Governance has always been a dynamic concept. With the exponential transformations in society today, good governance is needed more than ever. Increased parallel and interactive developments such as a more digital and interconnected society brings with it new ways of collaborating  and a fundamental repositioning of human capital. At the same time a fundamental debate on the responsibility of corporations in society is being opened. At GUBERNA, we truly believe that better governance has a constructive role to play in the transformation of society, in terms of achieving an economically efficient, but also socially equitable and environmentally sustainable performance.


Within the framework of the SDGs or "sustainable development goals", to be achieved by 2030, companies play a decisive and growth-oriented role on the road to a sustainable world. Through GUBERNA’s mission it is clear that we want to have a positive impact on boards, on organisations and on society. Sharing best practices in the field of responsible governance lies at the heart of this mission and we hope, a source of inspiration for many decision-makers.  

Governance inherently includes corporate social responsibility as well as ethical and effective leadership. The increasing pressure exerted by multiple stakeholders in terms of sustainable development highlights the role that a director could play in implementing changes that will affect the future of the organisation, but perhaps also the future of all of us. 

We observe a rapid increase in the use of non-financial performance measures to decide whether or not to finance or invest in a company. Projects which are considered to have environmental or social risks that are too high consequently could be excluded from funding. The legislative landscape is also changing: EU law already requires large companies to disclose, in a consistent and comparable way, certain information on how they operate and manage social and environmental challenges. Smaller companies, related parties of the economic chain, are also affected by these measures. Companies that do not take these changes into account will become more vulnerable. Informed directors have therefore a strong interest in carefully monitoring these outbreaks; an enlightened governance can be decisive for getting new funding or partnerships.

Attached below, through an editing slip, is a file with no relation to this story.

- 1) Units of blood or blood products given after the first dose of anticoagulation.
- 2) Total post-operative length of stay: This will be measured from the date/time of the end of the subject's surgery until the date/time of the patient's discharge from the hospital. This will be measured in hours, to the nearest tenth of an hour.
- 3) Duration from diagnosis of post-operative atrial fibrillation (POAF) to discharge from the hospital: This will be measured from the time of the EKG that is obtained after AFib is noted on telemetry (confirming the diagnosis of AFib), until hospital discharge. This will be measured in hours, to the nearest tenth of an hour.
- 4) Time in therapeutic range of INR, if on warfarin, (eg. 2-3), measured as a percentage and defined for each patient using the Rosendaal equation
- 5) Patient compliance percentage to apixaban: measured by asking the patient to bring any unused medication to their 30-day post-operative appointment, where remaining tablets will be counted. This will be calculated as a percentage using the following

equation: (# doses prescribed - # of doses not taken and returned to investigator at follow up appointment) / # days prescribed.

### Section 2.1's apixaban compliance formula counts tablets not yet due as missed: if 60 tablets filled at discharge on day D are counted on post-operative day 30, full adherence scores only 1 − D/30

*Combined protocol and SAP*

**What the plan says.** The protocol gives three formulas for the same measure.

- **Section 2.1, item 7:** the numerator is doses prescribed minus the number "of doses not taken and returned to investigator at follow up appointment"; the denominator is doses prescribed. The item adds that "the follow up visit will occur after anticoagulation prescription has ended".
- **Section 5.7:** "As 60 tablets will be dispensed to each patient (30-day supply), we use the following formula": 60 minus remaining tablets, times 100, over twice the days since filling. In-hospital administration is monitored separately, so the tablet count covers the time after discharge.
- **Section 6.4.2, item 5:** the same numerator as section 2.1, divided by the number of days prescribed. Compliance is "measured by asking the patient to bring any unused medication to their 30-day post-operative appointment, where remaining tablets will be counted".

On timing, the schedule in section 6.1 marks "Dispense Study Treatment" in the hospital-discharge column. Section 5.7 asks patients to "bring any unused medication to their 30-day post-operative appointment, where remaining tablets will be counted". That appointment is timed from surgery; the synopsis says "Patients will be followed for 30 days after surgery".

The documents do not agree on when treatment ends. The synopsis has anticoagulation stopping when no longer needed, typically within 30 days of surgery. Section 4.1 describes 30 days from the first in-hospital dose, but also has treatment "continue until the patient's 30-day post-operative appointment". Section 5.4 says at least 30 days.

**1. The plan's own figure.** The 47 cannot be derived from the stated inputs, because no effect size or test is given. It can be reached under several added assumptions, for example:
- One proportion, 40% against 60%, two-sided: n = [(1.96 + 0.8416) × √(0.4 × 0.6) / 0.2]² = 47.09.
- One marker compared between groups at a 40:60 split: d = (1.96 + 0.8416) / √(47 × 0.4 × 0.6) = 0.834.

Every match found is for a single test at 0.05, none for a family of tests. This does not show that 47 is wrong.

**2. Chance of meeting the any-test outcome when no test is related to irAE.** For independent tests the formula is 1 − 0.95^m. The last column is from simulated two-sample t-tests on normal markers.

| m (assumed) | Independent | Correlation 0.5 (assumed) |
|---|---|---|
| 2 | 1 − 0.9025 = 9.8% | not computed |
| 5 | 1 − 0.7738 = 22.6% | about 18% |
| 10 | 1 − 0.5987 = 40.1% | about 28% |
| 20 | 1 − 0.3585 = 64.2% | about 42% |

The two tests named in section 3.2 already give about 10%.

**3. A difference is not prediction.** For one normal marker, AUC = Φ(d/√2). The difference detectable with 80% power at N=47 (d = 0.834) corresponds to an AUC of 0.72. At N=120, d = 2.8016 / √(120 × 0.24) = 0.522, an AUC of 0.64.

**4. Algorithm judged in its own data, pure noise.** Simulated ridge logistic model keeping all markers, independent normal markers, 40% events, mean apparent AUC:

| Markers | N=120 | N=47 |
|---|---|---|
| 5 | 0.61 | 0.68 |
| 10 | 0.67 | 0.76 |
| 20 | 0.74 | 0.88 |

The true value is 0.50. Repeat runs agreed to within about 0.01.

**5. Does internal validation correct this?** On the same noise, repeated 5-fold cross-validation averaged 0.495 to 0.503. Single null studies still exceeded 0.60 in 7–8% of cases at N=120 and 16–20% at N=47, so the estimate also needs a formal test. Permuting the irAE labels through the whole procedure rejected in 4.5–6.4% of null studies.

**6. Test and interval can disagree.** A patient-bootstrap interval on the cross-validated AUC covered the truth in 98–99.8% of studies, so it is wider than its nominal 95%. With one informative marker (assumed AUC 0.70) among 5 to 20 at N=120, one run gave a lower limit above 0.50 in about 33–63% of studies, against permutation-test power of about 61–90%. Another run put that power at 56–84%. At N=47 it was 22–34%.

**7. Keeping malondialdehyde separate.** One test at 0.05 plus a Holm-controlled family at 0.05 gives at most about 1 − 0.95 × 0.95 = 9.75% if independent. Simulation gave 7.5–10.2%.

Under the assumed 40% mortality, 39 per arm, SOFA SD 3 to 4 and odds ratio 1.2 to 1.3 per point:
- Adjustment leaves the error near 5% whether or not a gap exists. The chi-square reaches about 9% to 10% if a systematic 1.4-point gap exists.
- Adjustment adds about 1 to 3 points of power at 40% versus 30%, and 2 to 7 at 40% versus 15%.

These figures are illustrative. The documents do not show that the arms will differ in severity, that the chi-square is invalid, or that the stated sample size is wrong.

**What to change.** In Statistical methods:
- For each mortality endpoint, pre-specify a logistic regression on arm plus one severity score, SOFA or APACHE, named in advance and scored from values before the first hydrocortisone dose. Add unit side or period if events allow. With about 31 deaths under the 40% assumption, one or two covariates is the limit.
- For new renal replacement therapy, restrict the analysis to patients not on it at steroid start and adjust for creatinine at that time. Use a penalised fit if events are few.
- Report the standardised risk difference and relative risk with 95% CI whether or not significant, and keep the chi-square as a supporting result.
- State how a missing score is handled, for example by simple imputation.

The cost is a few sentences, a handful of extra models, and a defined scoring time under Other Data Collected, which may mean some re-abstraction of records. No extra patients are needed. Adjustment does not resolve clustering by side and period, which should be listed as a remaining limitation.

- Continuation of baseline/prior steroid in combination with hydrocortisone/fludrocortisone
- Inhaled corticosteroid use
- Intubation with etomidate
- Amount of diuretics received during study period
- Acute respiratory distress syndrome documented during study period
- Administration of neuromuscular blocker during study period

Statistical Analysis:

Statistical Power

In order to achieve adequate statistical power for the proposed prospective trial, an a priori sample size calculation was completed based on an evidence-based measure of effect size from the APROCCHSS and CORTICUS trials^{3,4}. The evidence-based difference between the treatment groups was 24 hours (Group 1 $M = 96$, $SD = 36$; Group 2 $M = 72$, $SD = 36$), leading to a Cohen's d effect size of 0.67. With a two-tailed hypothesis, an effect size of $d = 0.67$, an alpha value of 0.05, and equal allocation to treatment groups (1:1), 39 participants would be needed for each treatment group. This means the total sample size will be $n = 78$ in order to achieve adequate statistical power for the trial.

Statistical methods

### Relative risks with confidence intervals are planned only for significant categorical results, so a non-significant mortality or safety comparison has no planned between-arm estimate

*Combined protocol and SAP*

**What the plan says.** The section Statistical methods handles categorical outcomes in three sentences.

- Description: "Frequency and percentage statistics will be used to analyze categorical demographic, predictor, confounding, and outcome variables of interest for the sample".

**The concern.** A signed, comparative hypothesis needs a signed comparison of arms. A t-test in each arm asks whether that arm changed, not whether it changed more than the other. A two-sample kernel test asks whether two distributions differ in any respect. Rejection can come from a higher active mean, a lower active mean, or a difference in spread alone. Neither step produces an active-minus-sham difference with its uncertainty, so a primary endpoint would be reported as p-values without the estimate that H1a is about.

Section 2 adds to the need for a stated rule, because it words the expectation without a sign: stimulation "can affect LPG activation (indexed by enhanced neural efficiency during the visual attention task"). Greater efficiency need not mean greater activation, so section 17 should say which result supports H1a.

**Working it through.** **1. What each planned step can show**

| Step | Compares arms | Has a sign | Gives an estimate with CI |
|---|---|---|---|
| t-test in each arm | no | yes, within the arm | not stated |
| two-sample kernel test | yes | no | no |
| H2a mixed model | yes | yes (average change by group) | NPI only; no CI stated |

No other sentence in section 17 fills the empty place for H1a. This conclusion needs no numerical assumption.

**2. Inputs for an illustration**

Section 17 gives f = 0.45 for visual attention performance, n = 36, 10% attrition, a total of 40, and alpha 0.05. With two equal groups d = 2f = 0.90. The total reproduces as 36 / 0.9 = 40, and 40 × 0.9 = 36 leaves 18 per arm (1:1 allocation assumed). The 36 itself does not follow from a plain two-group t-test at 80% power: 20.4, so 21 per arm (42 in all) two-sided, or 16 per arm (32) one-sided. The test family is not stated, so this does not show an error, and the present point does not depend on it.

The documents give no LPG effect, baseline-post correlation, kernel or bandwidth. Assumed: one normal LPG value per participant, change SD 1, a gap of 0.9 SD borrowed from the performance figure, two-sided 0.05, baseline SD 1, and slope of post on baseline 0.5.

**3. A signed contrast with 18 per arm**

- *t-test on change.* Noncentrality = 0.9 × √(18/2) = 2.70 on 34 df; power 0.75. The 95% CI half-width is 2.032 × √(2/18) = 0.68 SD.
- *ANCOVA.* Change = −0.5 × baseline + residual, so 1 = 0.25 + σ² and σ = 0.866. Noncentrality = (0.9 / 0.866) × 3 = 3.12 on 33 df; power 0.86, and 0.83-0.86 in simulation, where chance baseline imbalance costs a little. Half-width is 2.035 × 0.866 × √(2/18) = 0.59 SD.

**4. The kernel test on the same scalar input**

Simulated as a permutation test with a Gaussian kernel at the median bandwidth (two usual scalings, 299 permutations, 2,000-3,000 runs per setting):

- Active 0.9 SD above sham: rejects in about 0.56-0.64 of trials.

Moreover, decisions of which the implications have not been carefully considered and concerted in sustainable societal and environmental terms, can ultimately prove to be very detrimental. This could impact the company's assets, which may result in a drop in sales or share value following boycotts or other punitive movements, or even loss of reputation.  

The monitoring role of the board now should more systematically integrate the social and environmental responsibility dimension. Ultimately accountable to shareholders for the long-term stewardship of the company, the board of directors should be responsible for the long-term resilience of the company towards changes in the environment. Failure to do so may constitute a breach of the directors' duties. In this respect, directors’ duty of diligence, their right to information and to investigate to that end, will require an increased ability to question sustainable development.